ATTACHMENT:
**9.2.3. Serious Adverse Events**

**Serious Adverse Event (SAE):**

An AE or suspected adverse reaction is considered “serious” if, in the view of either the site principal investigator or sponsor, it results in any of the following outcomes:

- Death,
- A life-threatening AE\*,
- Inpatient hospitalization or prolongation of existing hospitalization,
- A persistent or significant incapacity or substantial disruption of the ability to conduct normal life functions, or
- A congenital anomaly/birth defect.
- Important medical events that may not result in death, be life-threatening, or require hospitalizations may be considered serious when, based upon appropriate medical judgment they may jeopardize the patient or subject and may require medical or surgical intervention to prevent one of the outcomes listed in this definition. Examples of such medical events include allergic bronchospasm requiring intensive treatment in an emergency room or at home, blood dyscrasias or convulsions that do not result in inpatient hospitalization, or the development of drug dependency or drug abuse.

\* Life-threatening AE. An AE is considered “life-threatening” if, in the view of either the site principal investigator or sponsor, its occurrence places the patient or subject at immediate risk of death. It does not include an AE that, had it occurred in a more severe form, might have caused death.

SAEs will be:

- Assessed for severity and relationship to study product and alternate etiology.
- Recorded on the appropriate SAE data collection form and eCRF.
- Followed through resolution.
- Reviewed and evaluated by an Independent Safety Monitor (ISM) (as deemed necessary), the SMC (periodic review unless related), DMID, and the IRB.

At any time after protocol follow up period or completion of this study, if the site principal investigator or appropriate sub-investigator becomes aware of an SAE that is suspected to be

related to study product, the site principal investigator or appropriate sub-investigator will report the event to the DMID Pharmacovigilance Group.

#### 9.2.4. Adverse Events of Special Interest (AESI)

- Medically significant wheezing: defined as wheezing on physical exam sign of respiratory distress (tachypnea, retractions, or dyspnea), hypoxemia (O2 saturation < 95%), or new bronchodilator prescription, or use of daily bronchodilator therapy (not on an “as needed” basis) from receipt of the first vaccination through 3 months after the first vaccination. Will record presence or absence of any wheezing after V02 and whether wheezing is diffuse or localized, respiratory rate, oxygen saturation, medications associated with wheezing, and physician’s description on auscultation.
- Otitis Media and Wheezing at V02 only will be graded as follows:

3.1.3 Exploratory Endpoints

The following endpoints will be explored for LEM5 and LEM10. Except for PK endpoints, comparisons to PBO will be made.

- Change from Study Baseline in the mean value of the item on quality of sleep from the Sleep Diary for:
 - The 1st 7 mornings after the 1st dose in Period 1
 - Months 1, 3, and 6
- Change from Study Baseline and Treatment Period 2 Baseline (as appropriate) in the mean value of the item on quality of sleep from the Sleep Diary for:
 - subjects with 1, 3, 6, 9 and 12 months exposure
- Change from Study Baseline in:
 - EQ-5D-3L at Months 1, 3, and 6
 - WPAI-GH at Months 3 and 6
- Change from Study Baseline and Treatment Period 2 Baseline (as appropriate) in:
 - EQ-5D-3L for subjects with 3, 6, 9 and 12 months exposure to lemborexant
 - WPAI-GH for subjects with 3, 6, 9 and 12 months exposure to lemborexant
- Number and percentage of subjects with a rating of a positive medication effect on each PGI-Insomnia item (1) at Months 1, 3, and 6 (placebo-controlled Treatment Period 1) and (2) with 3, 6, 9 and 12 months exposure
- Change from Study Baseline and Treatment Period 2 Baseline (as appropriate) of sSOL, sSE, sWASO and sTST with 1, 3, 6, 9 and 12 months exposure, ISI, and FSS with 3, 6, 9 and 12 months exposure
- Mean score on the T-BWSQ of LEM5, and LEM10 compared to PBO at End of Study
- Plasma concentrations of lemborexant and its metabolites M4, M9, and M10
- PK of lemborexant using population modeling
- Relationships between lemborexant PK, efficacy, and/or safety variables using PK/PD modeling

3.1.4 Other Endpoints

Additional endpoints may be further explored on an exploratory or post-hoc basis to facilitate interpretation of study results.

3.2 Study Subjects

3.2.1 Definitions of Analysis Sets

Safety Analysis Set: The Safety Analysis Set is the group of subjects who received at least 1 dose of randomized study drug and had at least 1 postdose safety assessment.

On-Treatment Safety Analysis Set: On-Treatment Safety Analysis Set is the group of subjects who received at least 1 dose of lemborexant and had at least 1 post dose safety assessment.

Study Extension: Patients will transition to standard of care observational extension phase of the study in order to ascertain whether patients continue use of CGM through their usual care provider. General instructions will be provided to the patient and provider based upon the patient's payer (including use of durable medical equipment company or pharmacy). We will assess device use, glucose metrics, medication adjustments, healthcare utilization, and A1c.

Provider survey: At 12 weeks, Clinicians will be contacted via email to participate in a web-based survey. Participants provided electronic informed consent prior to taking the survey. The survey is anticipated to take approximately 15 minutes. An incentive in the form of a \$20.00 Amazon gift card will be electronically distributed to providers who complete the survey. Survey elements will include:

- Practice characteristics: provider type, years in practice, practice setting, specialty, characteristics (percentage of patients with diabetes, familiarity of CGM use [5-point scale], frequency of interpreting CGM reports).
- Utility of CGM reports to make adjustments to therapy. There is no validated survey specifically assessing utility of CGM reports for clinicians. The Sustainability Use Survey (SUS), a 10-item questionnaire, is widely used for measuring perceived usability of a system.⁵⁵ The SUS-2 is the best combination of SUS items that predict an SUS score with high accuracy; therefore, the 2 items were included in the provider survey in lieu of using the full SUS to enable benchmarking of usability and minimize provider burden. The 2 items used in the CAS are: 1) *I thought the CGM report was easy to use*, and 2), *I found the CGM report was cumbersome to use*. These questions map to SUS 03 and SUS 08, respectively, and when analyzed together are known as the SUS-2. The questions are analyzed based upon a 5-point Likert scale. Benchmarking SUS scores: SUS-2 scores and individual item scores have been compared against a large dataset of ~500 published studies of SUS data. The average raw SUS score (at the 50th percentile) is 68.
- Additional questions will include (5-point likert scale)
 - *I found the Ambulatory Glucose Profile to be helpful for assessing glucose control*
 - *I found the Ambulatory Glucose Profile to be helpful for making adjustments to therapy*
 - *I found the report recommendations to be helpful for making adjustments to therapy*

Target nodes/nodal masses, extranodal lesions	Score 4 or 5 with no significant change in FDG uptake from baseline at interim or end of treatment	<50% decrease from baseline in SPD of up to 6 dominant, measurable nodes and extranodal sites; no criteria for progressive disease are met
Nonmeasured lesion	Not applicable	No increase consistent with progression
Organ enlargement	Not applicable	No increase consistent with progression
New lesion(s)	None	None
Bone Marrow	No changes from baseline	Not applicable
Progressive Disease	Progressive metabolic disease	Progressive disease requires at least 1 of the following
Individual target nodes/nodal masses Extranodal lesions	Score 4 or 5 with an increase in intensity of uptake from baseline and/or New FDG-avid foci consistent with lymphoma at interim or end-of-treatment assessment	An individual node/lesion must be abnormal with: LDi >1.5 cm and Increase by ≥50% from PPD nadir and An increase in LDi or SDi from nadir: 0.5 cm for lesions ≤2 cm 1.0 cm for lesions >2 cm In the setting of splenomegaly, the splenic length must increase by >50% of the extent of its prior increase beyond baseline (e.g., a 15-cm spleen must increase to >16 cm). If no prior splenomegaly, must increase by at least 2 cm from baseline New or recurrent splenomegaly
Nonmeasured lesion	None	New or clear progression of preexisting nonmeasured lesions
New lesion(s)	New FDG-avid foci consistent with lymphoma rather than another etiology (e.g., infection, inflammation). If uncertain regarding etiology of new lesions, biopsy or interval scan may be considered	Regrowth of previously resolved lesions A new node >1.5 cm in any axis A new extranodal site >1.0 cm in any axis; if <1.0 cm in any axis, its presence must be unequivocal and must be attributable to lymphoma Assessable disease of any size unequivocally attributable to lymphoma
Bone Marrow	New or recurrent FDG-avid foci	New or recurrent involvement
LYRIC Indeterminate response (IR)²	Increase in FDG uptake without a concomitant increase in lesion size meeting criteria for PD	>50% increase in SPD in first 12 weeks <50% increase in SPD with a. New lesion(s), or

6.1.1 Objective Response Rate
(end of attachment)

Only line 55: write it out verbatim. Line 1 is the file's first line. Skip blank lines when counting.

Nonmeasured lesion	Not applicable	No increase consistent with progression